“The definition of genius is taking the complex and making it simple.” – Albert Einstein
Many insurers are faced with high costs (including overruns) and long timelines (including delays) to release new or modified products and pricing due to the limitations of legacy systems. Case in point: an insurer I talked to recently wanted to eliminate a single underwriting question from one of their products. Their estimated cost to update screens, forms, and their PAS was ~$1 million, and they were told the project would take three months.
Scenarios like this make many insurers still using legacy systems feel pressured to simplify their products and pricing. Unfortunately, we see some carriers mistaking simplicity for uniformity, offering oversimplified one-size-fits-all products that run contrary to customers’ expectations of tailored solutions for their unique needs. Instead, to achieve speed, agility, and low costs, I recommend a process I like to call Sophisticated Simplification to drive faster and smarter product innovation.
Sophisticated Simplification means giving users the ability to select fit-for-purpose solutions in an intuitive manner, from a sophisticated product portfolio built with a modern core systems platform. The right product portfolio and architecture allows maximum re-use of minimal components with varying granularity, thanks to single-point-of-change attribute inheritance. What this means is that each product feature is specified only once and then propagated throughout all applicable products in a carrier’s portfolio.
For example, taxation and levies would be added at the base level, as they apply to the entire portfolio, and that single change would update every product in the portfolio. On the other hand, a unique price proposition for a specific customer segment, channel, and product would only need to be specified at the individual product level, requiring minimal testing as this change only affects a small part of the portfolio. This strategy lets carriers rely on a smaller set of base products, making fast and easy modifications to each to create more specialized versions for specific scenarios.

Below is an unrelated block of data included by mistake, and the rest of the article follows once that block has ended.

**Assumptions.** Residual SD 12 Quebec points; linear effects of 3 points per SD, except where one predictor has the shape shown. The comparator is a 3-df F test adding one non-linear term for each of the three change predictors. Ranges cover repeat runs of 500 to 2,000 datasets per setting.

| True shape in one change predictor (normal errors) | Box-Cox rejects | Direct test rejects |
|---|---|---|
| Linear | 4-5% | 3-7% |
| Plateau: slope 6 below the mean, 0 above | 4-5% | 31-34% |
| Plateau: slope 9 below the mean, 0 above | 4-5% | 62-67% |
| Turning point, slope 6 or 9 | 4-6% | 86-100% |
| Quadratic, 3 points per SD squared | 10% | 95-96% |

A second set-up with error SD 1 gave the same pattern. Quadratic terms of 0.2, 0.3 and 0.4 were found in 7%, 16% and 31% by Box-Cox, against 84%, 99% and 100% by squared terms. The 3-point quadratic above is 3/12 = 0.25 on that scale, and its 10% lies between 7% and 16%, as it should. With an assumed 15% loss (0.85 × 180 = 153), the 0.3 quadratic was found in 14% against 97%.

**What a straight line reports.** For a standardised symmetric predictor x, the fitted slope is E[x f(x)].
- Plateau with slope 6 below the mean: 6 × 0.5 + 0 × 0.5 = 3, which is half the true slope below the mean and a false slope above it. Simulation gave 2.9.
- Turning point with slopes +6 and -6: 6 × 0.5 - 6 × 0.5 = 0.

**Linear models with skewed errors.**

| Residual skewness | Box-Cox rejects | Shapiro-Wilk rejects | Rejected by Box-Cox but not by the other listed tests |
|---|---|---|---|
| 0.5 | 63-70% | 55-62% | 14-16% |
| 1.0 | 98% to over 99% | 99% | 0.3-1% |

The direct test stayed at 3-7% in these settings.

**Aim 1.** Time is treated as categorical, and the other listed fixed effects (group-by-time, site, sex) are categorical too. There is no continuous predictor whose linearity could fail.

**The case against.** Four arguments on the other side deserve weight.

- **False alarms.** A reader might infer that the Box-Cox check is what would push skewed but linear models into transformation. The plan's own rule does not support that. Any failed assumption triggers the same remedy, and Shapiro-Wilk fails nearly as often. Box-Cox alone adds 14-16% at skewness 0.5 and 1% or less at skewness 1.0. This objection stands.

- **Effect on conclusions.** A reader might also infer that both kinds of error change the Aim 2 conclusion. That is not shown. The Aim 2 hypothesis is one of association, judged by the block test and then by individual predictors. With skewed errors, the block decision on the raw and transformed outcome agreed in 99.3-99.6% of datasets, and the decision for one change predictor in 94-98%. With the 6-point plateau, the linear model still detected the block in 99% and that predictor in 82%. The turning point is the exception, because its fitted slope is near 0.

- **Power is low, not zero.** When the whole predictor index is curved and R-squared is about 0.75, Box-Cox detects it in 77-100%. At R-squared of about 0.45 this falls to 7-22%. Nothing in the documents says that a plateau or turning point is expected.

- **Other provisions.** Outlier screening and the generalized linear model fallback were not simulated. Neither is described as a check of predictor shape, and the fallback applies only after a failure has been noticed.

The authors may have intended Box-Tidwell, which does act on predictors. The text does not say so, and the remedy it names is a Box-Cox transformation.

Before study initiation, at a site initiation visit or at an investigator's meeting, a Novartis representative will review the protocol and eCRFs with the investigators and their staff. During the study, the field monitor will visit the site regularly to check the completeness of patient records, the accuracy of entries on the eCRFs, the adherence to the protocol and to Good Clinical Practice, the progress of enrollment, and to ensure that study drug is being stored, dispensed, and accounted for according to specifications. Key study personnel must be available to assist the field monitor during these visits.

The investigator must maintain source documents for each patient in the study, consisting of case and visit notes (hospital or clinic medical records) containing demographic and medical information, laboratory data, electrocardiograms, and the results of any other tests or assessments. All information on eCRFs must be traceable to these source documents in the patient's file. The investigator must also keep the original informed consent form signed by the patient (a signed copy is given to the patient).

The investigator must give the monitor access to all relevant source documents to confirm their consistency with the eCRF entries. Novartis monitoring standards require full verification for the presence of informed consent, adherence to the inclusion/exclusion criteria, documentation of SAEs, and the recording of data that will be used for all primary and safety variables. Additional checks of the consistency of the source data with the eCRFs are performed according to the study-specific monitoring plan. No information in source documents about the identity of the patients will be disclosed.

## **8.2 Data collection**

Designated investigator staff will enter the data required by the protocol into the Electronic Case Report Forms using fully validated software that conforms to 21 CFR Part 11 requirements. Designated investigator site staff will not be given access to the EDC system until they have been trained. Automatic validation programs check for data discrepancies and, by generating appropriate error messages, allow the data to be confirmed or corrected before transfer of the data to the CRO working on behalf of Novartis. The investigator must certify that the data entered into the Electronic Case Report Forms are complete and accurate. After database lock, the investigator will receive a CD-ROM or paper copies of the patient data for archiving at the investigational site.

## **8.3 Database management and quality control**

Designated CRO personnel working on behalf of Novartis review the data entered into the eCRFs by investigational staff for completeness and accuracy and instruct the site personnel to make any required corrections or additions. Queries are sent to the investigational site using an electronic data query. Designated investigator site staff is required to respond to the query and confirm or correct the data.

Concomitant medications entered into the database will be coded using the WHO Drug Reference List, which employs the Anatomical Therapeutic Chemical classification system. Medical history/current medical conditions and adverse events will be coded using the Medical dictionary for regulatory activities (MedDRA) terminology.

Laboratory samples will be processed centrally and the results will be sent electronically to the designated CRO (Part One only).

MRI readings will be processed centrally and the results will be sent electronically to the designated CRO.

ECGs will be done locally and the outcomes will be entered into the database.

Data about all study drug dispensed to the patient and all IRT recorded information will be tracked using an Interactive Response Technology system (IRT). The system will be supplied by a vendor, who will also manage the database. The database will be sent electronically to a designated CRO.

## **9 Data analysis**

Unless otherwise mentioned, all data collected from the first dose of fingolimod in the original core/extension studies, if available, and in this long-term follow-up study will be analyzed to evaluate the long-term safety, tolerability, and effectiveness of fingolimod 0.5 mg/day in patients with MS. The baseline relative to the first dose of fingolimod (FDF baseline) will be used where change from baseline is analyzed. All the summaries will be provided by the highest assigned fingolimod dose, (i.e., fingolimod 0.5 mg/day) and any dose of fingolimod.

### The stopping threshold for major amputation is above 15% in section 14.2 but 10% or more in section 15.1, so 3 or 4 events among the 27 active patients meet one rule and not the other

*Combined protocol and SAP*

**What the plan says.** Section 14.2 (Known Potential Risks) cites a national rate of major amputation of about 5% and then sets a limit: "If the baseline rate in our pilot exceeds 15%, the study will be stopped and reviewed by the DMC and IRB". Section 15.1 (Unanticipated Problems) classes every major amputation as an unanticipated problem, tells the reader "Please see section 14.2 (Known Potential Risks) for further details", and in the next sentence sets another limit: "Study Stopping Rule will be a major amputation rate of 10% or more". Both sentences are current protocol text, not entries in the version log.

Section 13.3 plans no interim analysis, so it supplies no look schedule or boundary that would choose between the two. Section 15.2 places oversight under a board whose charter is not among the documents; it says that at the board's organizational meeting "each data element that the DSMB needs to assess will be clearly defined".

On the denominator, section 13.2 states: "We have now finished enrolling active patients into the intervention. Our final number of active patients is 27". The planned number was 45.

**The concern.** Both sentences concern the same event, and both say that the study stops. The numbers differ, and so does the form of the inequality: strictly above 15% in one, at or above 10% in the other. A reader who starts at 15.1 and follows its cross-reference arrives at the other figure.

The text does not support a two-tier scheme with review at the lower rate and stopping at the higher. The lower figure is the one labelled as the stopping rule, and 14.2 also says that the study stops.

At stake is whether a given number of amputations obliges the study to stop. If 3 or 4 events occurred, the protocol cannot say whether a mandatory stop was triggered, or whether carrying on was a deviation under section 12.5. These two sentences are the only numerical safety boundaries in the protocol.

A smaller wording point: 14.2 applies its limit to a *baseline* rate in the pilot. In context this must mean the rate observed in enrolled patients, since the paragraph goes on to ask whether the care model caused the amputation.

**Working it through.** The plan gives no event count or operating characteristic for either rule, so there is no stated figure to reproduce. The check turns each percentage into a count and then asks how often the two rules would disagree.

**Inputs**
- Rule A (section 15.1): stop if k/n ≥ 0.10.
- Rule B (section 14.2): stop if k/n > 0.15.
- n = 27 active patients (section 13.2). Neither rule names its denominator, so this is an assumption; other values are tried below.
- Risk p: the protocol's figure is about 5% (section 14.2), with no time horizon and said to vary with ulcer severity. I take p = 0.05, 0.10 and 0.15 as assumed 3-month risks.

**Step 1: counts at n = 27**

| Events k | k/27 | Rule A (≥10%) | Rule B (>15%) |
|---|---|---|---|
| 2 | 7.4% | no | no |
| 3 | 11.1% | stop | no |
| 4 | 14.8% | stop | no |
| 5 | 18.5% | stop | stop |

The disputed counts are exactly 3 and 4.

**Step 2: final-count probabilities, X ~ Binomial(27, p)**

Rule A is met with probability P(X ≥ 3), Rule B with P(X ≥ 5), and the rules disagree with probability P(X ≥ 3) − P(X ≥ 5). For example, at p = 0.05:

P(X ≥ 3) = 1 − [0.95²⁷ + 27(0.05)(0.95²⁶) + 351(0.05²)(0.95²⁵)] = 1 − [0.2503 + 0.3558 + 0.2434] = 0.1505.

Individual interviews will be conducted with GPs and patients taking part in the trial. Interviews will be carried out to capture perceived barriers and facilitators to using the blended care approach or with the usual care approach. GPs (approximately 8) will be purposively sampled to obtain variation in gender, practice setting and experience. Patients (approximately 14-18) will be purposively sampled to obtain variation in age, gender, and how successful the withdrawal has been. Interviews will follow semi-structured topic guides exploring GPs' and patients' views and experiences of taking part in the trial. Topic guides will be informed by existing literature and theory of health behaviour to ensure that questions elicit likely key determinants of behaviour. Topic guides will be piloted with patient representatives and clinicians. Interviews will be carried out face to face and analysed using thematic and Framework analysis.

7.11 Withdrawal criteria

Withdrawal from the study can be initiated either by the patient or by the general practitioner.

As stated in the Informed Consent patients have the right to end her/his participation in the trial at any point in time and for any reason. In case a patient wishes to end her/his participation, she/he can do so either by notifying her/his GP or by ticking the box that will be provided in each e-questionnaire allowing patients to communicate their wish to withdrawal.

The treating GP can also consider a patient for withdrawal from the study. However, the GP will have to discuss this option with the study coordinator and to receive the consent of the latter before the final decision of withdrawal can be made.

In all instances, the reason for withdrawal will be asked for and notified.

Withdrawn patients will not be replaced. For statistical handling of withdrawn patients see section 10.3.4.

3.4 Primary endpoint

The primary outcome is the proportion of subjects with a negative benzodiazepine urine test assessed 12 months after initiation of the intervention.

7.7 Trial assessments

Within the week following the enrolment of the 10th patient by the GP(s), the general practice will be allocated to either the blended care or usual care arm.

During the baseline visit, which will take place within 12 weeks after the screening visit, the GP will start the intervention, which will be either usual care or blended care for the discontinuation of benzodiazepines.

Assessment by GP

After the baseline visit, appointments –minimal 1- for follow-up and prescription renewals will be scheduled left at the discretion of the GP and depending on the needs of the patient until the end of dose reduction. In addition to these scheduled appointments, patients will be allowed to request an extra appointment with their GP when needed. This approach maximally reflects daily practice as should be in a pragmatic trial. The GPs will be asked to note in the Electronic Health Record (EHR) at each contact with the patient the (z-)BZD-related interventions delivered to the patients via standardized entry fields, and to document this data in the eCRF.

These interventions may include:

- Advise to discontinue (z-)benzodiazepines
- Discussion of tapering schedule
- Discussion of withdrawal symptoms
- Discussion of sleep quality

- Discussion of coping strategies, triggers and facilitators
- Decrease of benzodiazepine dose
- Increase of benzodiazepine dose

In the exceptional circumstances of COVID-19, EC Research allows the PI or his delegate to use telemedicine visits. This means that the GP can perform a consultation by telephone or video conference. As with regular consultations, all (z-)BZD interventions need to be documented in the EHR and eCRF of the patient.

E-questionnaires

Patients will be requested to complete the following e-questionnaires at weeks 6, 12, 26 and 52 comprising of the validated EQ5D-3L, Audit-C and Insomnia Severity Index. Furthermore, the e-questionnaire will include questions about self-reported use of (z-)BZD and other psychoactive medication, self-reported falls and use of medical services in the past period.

The benefits of Sophisticated Simplification are many:
- Speed: Price updates within hours; rating factor / product feature updates within days; new products launched within weeks
- Re-use: Decreased product element duplication
- Standardization: Decreased product and feature design time, leveraging proven products and features
- Comprehensiveness: All product information captured, from eligibility, pricing, and packaging to underwriting guidelines and forms
- Rationalization: Overall product quantities decreased
We see many insurers releasing large numbers of products with minor differences for their different channels or white-label partners, such as adding loyalty factors, discount structures, or pricing tables. This is an expensive and time-consuming process that could easily be avoided with Sophisticated Simplification; changes like these can be applied to hundreds of products simultaneously in as little as a minute with modern core systems – at no additional cost – by leveraging attribute inheritance. The full product development lifecycle (including requirements, testing, and deployment) can take just days if automated testing is used. This principle applies not just to pricing, but also:
- Underwriting logic
- Product eligibility rules
- Bundling and packaging
- Screens (intuitive and dynamic question sets)
- Forms (automatically and dynamically tailored to specific offerings)
It is important to note that this kind of speed and agility can only be achieved if insurers use the right technology, product architecture, product development process, and operating model. Sophisticated Simplification is a fundamental principle driving the success of insurers who look to the future and realize that they simply must replace their legacy systems if they want to survive and grow in a P&C world increasingly driven by consumer expectations. It’s no small challenge to make such a dramatic transition, but the carriers that succeed in the future will be the ones that make these investments now.